). By immunogold electron microscopy we found intracellular JAM-C in HDMECs to be associated with structures some, but not all, of which resembled Weibel-Palade bodies (unpublished data). The complete subcellular localization of JAM-C must be investigated in a future study. The regulated localization of JAM-C and its recruitment to the interendothelial contacts correlate and coincide with the role of JAM-C in regulating VEGF- and histamine-induced permeability. However, although the redistribution of JAM-C to the junctions may be relevant, it is clearly not essential for the effects of JAM-C on endothelial barrier function, as basal nonstimulated endothelial permeability was also decreased by JAM-C knockdown. In fact, intracellular JAM-C clearly regulates signaling, such as the Rap1 pathway, and participates in the regulation of actin stress fiber formation. This may be attributed to the propensity of JAM-C to be associated with AF-6 or other scaffolding molecules that may provide a link between intracellular JAM-C and these signaling pathways. Further studies addressing the detailed molecular mechanism for the intracellular trafficking of JAM-C and the importance of JAM-C localization for endothelial barrier function in microvascular versus macrovascular endothelial cells are required.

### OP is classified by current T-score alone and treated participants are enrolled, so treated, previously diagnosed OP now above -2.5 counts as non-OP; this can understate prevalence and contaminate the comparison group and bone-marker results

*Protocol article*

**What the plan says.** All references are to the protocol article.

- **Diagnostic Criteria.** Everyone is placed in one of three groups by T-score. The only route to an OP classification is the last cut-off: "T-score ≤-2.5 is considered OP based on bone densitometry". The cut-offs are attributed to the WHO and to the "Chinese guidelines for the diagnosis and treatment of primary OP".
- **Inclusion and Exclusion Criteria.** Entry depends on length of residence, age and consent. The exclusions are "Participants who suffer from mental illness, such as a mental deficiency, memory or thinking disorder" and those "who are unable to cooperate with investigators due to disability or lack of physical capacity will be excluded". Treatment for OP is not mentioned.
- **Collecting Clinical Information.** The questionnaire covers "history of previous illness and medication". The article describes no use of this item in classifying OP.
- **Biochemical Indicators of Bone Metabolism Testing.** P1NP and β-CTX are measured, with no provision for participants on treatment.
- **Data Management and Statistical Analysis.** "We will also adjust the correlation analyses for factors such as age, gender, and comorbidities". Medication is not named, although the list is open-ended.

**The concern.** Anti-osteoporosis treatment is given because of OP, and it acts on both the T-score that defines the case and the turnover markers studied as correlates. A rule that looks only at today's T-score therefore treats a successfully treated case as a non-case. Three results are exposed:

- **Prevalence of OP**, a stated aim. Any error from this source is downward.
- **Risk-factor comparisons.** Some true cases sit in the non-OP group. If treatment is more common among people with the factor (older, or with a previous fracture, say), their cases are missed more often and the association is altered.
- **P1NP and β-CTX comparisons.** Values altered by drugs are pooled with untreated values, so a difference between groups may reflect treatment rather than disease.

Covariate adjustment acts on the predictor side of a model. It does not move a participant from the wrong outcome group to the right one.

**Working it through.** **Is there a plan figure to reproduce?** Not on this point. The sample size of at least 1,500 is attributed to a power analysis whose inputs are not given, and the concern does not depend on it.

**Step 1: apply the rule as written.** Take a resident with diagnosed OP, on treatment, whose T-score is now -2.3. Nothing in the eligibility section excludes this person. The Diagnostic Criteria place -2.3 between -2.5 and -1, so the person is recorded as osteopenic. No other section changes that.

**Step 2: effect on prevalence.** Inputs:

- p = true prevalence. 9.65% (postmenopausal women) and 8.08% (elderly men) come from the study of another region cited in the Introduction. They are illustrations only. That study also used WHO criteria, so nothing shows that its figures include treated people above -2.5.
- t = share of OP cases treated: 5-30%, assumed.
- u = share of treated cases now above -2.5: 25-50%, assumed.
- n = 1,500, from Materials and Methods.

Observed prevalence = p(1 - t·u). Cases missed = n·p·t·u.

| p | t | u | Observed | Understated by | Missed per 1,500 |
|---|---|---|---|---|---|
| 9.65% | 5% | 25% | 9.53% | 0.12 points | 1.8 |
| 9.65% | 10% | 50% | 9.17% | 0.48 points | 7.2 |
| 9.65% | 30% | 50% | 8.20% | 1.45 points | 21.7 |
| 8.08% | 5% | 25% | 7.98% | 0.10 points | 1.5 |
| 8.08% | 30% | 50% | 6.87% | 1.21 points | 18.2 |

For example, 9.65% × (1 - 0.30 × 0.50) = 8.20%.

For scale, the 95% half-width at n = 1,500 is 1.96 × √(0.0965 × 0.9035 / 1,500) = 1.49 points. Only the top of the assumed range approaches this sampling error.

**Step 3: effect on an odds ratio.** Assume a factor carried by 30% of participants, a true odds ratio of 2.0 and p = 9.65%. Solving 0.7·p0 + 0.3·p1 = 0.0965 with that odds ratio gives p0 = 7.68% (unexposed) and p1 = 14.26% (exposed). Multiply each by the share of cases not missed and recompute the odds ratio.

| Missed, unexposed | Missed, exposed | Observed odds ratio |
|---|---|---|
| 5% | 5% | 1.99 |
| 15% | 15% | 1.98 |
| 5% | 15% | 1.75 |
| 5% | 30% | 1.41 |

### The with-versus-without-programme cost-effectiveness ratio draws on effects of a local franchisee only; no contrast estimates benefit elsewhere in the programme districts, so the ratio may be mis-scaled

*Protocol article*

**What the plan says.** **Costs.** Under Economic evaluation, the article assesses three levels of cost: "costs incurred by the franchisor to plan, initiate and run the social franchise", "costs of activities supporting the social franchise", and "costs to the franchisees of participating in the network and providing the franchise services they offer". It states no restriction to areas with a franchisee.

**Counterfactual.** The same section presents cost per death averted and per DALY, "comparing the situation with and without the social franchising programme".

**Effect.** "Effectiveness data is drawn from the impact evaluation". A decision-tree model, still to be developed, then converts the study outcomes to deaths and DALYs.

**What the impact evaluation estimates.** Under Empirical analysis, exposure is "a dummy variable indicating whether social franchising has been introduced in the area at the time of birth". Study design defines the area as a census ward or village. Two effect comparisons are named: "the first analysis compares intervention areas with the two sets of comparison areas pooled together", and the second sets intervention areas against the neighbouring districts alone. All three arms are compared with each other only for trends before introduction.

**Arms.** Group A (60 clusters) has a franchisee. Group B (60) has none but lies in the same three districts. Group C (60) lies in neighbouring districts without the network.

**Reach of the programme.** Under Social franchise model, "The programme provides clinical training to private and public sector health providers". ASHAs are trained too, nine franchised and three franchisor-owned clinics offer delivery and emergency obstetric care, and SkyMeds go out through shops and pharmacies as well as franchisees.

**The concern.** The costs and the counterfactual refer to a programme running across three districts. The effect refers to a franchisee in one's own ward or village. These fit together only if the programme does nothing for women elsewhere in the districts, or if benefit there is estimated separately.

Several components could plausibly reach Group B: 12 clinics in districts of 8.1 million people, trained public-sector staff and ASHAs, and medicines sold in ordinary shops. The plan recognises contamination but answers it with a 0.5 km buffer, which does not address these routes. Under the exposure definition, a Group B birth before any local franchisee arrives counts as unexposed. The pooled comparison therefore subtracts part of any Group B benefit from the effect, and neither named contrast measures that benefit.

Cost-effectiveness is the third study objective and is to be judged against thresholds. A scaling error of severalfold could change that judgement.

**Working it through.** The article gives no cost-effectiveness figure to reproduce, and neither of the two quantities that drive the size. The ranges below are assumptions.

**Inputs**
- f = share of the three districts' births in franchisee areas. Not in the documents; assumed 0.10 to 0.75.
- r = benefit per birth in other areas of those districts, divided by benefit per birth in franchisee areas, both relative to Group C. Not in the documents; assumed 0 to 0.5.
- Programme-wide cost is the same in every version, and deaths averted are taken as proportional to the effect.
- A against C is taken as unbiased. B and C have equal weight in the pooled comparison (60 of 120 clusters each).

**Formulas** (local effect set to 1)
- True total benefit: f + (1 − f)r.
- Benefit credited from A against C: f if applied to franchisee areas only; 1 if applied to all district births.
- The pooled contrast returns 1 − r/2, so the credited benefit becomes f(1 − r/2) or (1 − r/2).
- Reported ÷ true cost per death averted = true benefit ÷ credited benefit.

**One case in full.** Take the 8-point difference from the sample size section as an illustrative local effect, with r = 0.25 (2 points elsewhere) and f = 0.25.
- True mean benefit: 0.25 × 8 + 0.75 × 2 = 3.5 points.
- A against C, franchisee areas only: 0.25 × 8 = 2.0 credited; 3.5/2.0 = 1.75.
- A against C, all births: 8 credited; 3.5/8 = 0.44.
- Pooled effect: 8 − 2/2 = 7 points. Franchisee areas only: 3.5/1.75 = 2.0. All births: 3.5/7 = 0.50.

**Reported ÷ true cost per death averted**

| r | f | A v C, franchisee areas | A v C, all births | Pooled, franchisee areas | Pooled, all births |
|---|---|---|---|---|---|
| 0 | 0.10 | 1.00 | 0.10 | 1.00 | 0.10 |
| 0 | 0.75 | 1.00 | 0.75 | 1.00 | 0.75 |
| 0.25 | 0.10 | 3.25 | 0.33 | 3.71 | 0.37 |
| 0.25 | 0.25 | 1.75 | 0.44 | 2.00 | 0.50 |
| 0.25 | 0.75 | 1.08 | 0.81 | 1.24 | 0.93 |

JAM-C knockdown in microvascular endothelial cells resulted in a decrease in F-actin and prevented stress fiber formation. In line with these observations JAM-C knockdown decreased the phosphorylation of MLCs. Of note, the changes in actomyosin caused by JAM-C knockdown were considerably higher than the decrease in basal endothelial permeability, indicating that changes in stress fiber formation may only loosely correspond to permeability changes, although these two processes may be functionally linked. By regulating the status of actomyosin, JAM-C may modulate actomyosin-driven contractility, although endothelial contractility was not directly assessed in the present study. Furthermore, knockdown of JAM-C led to the up-regulation of Rap1 activity, whereas the activity of other GTPases remained unaffected. Rap1 is involved in the formation and maintenance of cadherin-mediated cell–cell contacts and adherens junctions in endothelial and epithelial cells (7